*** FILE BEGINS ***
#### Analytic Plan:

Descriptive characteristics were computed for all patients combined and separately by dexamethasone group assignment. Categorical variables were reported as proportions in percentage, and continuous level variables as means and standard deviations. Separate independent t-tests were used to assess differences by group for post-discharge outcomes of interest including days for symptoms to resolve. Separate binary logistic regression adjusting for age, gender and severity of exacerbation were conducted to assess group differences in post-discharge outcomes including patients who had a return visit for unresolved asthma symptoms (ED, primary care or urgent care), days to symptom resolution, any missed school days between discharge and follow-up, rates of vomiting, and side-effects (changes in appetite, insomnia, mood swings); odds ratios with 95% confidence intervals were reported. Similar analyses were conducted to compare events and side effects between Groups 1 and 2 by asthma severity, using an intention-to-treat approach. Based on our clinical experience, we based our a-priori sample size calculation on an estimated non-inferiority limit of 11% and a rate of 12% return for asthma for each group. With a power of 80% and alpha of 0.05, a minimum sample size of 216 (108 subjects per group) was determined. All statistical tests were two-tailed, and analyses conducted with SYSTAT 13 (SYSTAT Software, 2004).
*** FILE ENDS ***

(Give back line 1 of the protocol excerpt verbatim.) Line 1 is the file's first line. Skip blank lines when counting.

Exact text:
#### Analytic Plan: